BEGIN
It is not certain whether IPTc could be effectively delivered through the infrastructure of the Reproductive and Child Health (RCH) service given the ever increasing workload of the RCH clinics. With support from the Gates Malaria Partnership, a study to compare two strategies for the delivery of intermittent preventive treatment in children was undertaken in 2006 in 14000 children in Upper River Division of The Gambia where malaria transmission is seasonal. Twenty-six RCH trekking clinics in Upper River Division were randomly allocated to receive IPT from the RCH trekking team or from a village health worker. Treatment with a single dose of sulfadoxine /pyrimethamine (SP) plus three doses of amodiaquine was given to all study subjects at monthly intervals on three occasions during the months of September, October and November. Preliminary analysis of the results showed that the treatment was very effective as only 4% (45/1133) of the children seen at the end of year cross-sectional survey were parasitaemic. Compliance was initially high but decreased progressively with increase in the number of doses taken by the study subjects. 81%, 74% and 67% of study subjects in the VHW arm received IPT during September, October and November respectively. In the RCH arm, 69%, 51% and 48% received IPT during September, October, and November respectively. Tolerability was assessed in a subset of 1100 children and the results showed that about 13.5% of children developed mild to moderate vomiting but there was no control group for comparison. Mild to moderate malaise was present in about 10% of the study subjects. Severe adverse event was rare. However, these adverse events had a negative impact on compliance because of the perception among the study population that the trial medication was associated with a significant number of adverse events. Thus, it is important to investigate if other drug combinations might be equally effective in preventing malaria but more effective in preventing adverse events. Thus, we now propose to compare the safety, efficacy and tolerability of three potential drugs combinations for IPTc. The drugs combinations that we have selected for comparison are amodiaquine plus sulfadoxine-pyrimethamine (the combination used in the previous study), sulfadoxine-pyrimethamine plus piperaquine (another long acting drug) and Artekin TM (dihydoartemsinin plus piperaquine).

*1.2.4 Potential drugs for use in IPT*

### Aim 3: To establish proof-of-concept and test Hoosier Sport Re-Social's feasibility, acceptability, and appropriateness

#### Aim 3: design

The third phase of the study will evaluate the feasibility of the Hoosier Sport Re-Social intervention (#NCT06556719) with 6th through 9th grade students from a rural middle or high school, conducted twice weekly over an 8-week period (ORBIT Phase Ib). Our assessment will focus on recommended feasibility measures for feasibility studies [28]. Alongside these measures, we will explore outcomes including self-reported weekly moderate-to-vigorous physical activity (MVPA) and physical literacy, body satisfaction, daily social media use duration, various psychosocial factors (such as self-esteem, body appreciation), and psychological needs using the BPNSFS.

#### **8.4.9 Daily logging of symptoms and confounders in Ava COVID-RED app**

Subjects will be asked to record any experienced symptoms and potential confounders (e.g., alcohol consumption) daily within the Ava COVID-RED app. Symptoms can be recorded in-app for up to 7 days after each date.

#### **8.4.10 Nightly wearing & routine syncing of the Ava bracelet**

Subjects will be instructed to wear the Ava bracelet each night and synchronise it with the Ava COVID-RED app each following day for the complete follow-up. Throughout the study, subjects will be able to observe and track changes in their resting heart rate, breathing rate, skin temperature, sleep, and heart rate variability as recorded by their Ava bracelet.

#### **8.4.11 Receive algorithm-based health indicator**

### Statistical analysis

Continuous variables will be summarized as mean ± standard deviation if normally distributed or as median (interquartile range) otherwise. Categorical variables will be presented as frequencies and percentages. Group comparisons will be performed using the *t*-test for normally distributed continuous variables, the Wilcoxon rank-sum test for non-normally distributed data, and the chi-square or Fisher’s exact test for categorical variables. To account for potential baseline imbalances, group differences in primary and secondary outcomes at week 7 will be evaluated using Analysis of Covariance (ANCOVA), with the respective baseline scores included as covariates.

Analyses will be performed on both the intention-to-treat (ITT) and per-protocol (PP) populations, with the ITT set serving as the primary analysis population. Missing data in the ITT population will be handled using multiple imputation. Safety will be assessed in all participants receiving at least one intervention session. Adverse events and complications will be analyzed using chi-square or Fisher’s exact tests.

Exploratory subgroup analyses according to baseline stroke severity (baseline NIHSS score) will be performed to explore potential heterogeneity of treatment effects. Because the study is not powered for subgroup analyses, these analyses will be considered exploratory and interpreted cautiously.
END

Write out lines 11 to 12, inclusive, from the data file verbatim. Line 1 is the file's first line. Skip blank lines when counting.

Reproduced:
### Statistical analysis

Continuous variables will be summarized as mean ± standard deviation if normally distributed or as median (interquartile range) otherwise. Categorical variables will be presented as frequencies and percentages. Group comparisons will be performed using the *t*-test for normally distributed continuous variables, the Wilcoxon rank-sum test for non-normally distributed data, and the chi-square or Fisher’s exact test for categorical variables. To account for potential baseline imbalances, group differences in primary and secondary outcomes at week 7 will be evaluated using Analysis of Covariance (ANCOVA), with the respective baseline scores included as covariates.